And there is a second moral difficulty being explored in the film, namely whether Sandra is right to be asking others to help her at all. Sandra herself is deeply ambivalent about whether or not her mission is justified, and it is tempting at first to conceive of her reticence as a symptom of her depression, a signal that she does not value her life as she should. Indeed, Sandra throughout the film battles a constant temptation to give up, to stop trying, to get back into bed, to end her life; her depression pulls her down and the world she inhabits seems tilted against her. So it might seem that as viewers, we are meant to root for her, to hope that she will finally take her life seriously and feel justified in her quest. But by arriving on someone’s doorstep and presenting them with two options, Sandra puts these people in the position not only of having to choose and tell her which option they elect, but of having to reveal the sources of vulnerability and precarity that trouble their own lives. One father discloses to her that he is already working illegally on the side and needs the bonus; a couple tell her that they are selling floor tiles to make ends meet; a man angrily asserts she had no right to come at all. So it is not only not obvious what choice they should make, it is not obvious whether these or any individuals should have to shoulder this choice at all; something both they and Sandra recognize, as evidenced in their insistence that they did not choose to be in this position, that this impossible scenario is not their fault.

Interestingly, it is not those who choose their bonuses that best reveal the moral ambiguity of Sandra’s question, but the ones who choose to help her. There is an emotionally confusing scene with a man Sandra approaches while he coaches kids’ soccer. After she explains why she’s come, he breaks down sobbing, apologizing profusely that he had even considered taking his bonus if it meant she would lose her job. Sandra is a bit taken back by his emotionality at first, but as she walks away — after he has pledged, dramatically, to vote for her — she is smiling and obviously buoyed by their encounter (and in very un-Dardenne fashion, she is filmed straight on, moving freely in the sun, face unobstructed). While she had felt hesitant to ask for help before, she now seems inspired by the idea that she is facilitating a kind of moral and emotional upheaval in herself and others; that her request, far from functioning as something that separates her from others, might actually be a source of connection and intimacy. But one feels uneasy with this man’s response: he seems to take on too much guilt, to assume as his personal responsibility what is not exactly his to bear, nor exactly Sandra’s either. So his decision to vote for her does not satisfy us the way we thought it might.


One character is evoked throughout the film and not seen until the very end. Jean-Marc is the factory foreman, and Sandra repeatedly refers to him as manipulative. Because he was present at Friday’s vote, Sandra argues it should not count and there should be a second vote on Monday. Sandra explicitly understands her own efforts as opposed to Jean-Marc’s, as an antidote to his overt manipulations. But it isn’t clear that her requests for help are not themselves forms of manipulation. By arriving at someone’s home on the weekend, isn’t Sandra trying sway them in her favor by, we might say, showing them the real human cost of their decision? And yet if that is how we read her actions, it also isn’t clear that we are right to assume that a personal request for help is manipulative. Are we so hardened against acknowledging human neediness that we are suspicious of every display of it?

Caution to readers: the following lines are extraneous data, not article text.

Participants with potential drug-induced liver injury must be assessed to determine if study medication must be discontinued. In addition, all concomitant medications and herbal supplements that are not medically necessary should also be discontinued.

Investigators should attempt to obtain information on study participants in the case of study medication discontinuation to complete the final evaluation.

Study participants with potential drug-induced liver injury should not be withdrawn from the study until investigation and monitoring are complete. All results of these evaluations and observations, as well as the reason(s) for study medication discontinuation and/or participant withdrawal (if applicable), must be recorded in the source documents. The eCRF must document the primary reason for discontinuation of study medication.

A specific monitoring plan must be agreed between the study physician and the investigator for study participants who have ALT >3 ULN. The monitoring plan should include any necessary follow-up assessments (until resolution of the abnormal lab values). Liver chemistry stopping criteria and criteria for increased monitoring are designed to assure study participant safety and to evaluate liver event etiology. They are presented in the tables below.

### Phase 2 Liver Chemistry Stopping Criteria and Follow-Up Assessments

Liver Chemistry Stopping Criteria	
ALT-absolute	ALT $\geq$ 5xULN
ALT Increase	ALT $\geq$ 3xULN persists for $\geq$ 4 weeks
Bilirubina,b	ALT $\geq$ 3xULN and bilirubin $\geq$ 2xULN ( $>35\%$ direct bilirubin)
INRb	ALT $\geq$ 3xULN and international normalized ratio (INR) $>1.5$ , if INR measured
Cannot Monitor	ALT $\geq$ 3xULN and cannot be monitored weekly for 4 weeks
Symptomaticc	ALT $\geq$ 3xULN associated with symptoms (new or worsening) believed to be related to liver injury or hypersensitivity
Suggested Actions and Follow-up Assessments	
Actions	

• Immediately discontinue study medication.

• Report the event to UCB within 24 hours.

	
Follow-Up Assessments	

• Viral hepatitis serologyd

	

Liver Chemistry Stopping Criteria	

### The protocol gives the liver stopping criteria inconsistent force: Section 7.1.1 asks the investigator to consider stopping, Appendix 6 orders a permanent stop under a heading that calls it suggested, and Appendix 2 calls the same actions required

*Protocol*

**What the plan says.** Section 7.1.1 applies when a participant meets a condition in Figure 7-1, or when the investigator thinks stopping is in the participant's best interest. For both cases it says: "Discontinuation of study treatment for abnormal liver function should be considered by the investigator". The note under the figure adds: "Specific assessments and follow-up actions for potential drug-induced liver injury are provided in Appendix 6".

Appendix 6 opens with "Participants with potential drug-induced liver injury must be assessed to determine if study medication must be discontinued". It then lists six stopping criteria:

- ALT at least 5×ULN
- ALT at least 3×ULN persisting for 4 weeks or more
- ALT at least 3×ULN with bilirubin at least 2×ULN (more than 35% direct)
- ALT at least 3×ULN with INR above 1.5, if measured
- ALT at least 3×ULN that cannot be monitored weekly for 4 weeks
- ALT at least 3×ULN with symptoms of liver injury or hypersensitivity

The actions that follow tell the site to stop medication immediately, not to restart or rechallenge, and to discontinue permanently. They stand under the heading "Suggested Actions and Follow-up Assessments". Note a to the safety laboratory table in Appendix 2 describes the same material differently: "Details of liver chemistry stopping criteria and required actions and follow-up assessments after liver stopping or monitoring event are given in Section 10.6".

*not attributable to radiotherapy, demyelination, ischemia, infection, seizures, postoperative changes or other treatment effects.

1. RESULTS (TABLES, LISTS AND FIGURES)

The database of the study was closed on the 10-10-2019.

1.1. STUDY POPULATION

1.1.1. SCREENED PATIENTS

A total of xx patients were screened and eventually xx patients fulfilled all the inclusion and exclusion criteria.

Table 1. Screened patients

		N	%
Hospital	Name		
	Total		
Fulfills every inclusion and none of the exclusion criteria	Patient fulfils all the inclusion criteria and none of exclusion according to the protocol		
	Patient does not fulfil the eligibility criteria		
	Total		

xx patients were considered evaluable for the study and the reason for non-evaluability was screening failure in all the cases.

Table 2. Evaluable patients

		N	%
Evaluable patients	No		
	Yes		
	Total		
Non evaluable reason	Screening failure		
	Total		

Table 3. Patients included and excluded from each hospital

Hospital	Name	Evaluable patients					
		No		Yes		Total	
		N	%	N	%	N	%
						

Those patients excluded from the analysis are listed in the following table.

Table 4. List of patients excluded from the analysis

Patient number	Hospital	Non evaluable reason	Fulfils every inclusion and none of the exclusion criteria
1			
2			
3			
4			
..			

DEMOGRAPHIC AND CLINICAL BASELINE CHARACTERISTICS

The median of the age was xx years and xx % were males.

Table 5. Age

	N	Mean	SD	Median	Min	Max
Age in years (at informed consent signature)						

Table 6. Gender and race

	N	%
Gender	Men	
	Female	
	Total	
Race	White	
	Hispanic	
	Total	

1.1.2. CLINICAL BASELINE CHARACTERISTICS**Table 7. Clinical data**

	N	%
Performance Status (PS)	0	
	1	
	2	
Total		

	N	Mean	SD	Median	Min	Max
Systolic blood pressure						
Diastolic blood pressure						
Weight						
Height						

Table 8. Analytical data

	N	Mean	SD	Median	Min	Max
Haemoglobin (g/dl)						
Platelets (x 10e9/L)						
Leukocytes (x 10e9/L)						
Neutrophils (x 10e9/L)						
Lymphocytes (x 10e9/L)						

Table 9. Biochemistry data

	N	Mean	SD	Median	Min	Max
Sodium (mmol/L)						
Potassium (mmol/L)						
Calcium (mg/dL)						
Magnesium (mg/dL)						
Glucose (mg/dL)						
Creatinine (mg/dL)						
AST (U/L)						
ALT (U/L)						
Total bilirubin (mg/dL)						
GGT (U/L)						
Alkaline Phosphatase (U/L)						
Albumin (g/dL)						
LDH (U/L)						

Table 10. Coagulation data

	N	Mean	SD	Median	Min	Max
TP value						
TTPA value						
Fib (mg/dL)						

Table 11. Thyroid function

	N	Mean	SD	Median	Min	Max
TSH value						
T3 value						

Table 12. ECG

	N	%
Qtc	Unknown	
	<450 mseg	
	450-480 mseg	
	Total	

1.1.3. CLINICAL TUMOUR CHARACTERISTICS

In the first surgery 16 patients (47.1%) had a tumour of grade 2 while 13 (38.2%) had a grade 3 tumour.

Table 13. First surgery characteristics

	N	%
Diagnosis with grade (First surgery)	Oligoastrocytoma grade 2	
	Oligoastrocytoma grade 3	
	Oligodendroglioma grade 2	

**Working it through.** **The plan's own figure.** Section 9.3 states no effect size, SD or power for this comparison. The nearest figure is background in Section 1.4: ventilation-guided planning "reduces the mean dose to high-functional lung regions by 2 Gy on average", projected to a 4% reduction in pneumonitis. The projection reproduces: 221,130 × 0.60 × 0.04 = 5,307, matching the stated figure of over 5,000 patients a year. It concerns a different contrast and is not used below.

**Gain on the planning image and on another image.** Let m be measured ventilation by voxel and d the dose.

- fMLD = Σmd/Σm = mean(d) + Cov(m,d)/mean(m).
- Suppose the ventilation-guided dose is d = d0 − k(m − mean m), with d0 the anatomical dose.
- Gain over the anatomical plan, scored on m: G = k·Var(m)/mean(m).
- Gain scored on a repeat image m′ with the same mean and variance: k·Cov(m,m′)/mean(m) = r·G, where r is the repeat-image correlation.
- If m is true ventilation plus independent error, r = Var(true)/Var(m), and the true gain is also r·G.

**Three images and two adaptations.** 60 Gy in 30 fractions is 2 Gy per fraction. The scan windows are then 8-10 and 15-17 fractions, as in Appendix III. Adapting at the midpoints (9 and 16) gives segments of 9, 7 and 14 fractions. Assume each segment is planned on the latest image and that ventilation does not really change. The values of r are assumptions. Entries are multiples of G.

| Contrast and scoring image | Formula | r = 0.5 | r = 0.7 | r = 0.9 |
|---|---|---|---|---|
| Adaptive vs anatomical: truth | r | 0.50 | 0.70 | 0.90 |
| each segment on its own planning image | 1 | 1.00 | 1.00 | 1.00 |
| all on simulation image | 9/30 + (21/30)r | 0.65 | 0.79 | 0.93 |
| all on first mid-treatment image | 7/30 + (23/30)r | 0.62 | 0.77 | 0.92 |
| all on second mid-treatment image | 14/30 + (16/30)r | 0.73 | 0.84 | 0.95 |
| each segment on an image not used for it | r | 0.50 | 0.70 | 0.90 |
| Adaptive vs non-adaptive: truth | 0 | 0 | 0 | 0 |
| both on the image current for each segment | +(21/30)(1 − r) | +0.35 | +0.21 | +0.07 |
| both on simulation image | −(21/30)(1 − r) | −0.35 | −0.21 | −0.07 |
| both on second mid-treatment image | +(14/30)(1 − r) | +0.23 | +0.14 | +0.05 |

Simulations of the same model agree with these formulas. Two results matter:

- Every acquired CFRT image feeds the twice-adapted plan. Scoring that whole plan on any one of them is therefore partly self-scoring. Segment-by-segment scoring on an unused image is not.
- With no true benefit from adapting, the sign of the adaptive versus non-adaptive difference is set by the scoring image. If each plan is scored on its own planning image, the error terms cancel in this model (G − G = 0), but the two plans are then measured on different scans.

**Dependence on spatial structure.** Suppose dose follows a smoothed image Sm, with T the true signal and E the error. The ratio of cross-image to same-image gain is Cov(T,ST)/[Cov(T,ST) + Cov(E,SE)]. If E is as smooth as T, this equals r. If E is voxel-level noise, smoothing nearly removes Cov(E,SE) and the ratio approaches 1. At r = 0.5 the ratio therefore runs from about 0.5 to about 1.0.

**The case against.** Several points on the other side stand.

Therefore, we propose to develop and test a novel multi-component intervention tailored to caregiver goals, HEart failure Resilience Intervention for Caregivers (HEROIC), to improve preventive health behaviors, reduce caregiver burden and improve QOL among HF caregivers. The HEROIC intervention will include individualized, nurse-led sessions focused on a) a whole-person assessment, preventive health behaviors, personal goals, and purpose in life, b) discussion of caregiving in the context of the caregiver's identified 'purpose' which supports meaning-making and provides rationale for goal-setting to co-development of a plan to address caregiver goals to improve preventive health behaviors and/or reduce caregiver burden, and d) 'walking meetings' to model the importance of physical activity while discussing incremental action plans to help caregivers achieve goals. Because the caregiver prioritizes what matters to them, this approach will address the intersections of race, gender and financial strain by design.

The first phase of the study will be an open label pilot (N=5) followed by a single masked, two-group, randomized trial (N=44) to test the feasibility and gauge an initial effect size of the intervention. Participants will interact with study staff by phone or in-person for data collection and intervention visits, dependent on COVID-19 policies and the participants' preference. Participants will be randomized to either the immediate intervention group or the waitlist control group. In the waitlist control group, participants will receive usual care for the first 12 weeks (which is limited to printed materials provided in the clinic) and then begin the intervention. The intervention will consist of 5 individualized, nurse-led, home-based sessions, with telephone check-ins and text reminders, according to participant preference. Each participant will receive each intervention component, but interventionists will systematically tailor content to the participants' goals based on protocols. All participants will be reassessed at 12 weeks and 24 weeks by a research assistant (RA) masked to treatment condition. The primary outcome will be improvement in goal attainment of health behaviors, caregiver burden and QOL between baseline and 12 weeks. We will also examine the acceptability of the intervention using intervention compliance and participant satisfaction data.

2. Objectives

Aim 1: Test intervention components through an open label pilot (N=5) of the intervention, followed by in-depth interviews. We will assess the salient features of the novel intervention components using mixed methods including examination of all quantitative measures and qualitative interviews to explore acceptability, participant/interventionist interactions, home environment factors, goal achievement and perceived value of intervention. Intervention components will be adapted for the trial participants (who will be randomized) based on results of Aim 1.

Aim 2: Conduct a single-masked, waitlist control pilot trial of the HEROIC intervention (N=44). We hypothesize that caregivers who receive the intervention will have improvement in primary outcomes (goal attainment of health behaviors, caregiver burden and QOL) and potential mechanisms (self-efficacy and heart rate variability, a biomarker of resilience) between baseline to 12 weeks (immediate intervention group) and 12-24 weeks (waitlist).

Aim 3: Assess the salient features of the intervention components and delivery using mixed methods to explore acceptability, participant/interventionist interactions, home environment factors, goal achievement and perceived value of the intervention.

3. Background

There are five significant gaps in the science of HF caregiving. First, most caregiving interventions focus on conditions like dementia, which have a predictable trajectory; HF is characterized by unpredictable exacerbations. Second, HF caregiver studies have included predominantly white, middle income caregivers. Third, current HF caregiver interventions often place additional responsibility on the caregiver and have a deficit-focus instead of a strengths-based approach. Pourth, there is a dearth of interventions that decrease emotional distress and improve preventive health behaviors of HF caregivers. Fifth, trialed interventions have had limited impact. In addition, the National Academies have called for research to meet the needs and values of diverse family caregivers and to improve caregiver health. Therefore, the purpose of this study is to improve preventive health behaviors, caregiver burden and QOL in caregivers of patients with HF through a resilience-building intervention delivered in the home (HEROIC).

The German philosopher Theodor Adorno said that the wrong life cannot be lived rightly. He meant that in conditions of advanced global capitalism, where individual lives are so thoroughly formed and deformed by economic and political systems trained on the accumulation of wealth and power, the idea of private morality enacted through individual choice is incoherent. If every human effort can both be rigged in advance and reabsorbed by an inhumane system, then the personal aspiration to live well or rightly is a fantasy.

This is a bleak vision. And while the Dardennes certainly hold that we are in the midst of the wrong life, they often present clear moments of human decency, of doing the right thing, of characters responding with real moral aliveness to each other. These films often focus on such moments as they arise in relationships between adults and young people: in The Promise, a boy resists the momentum towards the callous moral indifference encouraged by his father, by keeping his promise to a migrant worker and young mother; in The Son, an adult resists the momentum towards retaliation in response to a child’s actions; in The Kid with a Bike, a stranger assumes the enormous emotional, financial, and personal burden of fostering a young boy riddled with anger. The prospect of good intergenerational relationships suggests, cautiously, that the future might not be fully captured by the present, that there remains a kind of openness to living and living together better. It is less certain whether Two Days holds open the possibility for right living.